It’s universally accepted, and widely promoted by the NHS, sport supplement sellers and everyone in between, that movement and exercise are good for the mind and body. Exercise will increase your fitness, your physical health and your wellbeing, providing a whole host of long-term and short-term benefits from better weight management and improved strength and stamina to the ultimate goal – a long and healthy life, enabling you to live out your retirement in comfort.
It’s no wonder that the gym is becoming a second home for many, though the temptation to push things just a little too far can be too much for some to resist!
As you limp into a restaurant to meet friends for dinner, it can be embarrassing to explain that your latest injury is the result of using the treadmill for a little too long or being over-enthusiastic with the free weights. So, what can be done to minimise the risk of the next minor injury or to get back on track in the shortest length of time possible?
Not warming up properly is one of the easiest ways to pick up a sports injury. Look around your local gym and you’ll see why issues are so common. A majority of people turn up cold from the office, starting a workout immediately with only a very short warm up in the changing room or in the first few minutes of their fitness class.
The NHS website recommends a warm up routine that takes at least six minutes, though most professionals would recommend that this should be an absolute minimum. Also worth bearing in mind is that your warm up should happen not long before you move on to your main exercise routine – waiting around for as little as 30 minutes could reduce your performance and increase your risk of injury. If you’re a runner and the threat of a strain or sprain isn’t enough to make you want to warm up properly then consider the potential that not doing so will make your race time slower and allow you to be overtaken by your closest competitor.
There are very few benefits to warming up in the office changing room, making your way to the gym and beginning your workout. If you’re not comfortable stretching your limbs in the corner of the gym then at least make sure that you’re on site before you begin those heel digs and knee lifts. The longer the gap between warming up and working out, the less you’ll feel the benefits.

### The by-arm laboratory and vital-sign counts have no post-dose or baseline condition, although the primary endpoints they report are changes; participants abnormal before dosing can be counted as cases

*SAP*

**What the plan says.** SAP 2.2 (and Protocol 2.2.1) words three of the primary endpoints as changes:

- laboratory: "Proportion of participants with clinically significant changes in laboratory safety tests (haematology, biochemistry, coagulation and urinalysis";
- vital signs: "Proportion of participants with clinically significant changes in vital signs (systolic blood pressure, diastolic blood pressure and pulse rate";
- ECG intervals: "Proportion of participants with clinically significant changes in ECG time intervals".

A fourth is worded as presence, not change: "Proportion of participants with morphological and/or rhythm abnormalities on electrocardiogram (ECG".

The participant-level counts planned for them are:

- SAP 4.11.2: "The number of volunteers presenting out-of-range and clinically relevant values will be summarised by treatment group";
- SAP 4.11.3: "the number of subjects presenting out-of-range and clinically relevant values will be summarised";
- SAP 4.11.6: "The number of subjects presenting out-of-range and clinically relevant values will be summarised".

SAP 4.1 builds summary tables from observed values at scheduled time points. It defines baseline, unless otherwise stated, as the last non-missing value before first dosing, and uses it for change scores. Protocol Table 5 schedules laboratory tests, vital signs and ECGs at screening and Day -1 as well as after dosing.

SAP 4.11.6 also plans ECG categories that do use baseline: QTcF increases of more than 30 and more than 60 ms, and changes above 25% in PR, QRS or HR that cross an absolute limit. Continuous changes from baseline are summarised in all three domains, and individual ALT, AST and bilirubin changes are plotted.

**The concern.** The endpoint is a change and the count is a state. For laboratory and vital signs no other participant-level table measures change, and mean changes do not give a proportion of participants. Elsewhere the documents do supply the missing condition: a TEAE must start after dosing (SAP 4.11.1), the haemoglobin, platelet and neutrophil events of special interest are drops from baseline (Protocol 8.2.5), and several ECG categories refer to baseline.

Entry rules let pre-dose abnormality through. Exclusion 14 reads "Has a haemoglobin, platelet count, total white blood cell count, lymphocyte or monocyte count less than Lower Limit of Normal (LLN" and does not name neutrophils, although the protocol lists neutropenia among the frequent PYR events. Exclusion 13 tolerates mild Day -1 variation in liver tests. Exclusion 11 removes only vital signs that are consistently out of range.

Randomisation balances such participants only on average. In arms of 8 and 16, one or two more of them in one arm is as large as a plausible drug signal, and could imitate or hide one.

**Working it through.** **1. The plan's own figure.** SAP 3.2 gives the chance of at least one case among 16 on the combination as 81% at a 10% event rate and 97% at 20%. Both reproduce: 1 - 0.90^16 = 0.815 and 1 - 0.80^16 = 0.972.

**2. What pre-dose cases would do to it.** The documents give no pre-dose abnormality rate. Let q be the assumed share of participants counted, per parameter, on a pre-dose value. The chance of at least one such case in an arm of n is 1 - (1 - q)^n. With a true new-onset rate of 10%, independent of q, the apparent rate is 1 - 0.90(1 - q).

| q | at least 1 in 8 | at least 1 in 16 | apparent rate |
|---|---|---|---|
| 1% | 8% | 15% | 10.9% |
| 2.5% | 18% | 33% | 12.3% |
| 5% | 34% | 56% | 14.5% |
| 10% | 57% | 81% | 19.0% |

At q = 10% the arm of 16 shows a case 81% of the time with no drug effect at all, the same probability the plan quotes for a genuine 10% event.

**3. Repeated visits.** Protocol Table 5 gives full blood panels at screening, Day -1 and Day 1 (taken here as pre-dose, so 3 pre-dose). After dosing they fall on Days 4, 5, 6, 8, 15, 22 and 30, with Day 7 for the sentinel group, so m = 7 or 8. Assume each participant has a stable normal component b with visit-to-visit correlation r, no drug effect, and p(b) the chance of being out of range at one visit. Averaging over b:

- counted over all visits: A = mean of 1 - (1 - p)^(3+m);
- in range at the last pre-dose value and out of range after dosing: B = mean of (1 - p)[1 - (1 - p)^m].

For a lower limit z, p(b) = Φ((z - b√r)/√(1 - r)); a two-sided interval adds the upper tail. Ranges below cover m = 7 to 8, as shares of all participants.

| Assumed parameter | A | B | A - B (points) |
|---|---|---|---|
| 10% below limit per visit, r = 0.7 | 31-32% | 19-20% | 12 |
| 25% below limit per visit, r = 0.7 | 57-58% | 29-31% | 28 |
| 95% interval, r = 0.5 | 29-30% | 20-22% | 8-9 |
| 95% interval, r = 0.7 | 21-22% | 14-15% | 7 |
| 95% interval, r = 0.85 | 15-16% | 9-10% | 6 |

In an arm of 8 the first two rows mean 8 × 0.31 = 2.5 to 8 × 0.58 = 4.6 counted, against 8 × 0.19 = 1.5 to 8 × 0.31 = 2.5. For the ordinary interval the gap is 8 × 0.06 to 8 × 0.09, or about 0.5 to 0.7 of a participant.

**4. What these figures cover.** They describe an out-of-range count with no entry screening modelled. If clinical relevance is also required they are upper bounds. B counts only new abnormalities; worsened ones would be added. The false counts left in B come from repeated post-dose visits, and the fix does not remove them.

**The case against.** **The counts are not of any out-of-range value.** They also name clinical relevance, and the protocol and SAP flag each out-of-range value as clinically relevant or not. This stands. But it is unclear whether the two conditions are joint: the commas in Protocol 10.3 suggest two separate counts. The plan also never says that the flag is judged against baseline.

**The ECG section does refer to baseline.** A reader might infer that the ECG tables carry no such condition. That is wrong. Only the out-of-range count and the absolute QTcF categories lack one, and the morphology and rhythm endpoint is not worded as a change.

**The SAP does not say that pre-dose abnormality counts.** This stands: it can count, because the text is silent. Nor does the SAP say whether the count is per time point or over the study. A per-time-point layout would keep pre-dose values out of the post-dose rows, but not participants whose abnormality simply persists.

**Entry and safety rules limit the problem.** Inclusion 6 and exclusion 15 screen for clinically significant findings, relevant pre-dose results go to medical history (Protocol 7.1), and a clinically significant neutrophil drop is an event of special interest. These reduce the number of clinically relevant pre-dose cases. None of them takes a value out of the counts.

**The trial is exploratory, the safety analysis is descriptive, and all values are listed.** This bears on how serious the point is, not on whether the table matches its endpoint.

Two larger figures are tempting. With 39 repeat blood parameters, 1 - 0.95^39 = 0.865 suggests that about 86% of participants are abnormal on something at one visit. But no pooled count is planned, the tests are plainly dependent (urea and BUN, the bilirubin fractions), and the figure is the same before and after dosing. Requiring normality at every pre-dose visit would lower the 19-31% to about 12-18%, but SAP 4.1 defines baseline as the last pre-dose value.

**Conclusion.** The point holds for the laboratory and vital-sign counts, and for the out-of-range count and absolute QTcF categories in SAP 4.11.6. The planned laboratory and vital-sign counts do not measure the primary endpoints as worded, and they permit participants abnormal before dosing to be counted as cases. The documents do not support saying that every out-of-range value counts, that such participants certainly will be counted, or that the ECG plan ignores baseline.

Ideally, you want to warm up for at least 15 minutes, doing the same exercises again to cool down after your workout.
Can Products Help?
There are many products that are being pushed at us in an attempt to ‘sell’ an easier and more effective workout. Whether or not you find these products useful will be down to your own preference and personal taste.
One of the increasing trends has been the use of exercise tape (or kinesiology tape to use its proper name), coming into the gaze of the wider public during the 2012 Olympics. Many people swear by the tape for stabilising muscles and preventing repeat strain injuries, but it can require some knowledge to apply correctly, or it can help to have some assistance -virtually all pro-athletes have it applied by their physio.
For minor wrist and ankle strains, there are many supports available to minimise the range of movement, giving rest to the affected area. Some of these are ok to use whilst exercising, so can be good for staying on your training schedule, but some are primarily to be used when you’re resting up and recovering.
Listen to Your Body
The most obvious solution is to listen to your body. As soon as you notice a sign that there might be a problem, it’s time to take things easy. Many people get a more serious injury through continuing to pressure an existing niggle or minor injury, until it becomes worse or suddenly reaches breaking point. Often injuries build up over time, rather than suddenly appearing in a their most severe form.
What Can Help Whilst You’re Injured?
If you’re unfortunate enough to have picked up an injury then Dr. Google will become your biggest friend and your very worst enemy. Everyone online will have their own tips and recommendations to help you to manage the pain and to make the fastest possible recovery, but only you can choose what fits best with your routine, lifestyle and budget.
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- Sports Massage
- Supports and Compression Clothing
- Circulation Aids
- Baths/Relaxed Swimming
If you are using medication, bear in mind that pain relief tablets such as Ibuprofen can only mask the pain. They can be a fantastic help if you’re looking to reduce your pain whilst you rest, but might encourage you to push your body too much if you can no longer feel the warning signs. If you take a painkiller, don’t fall prey to the illusion that you’re suddenly able to go on long walks or to make your way back to the gym. The underlying problem always needs to be fixed, which is why it’s better to find a long-term solution and to learn to read your body’s signals.
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This post was written on behalf of Andrew Atkinson. Andrew is a director of mobility products specialists MobilitySmart and has written many articles on providing health and mobility tips.[/thrive_text_block]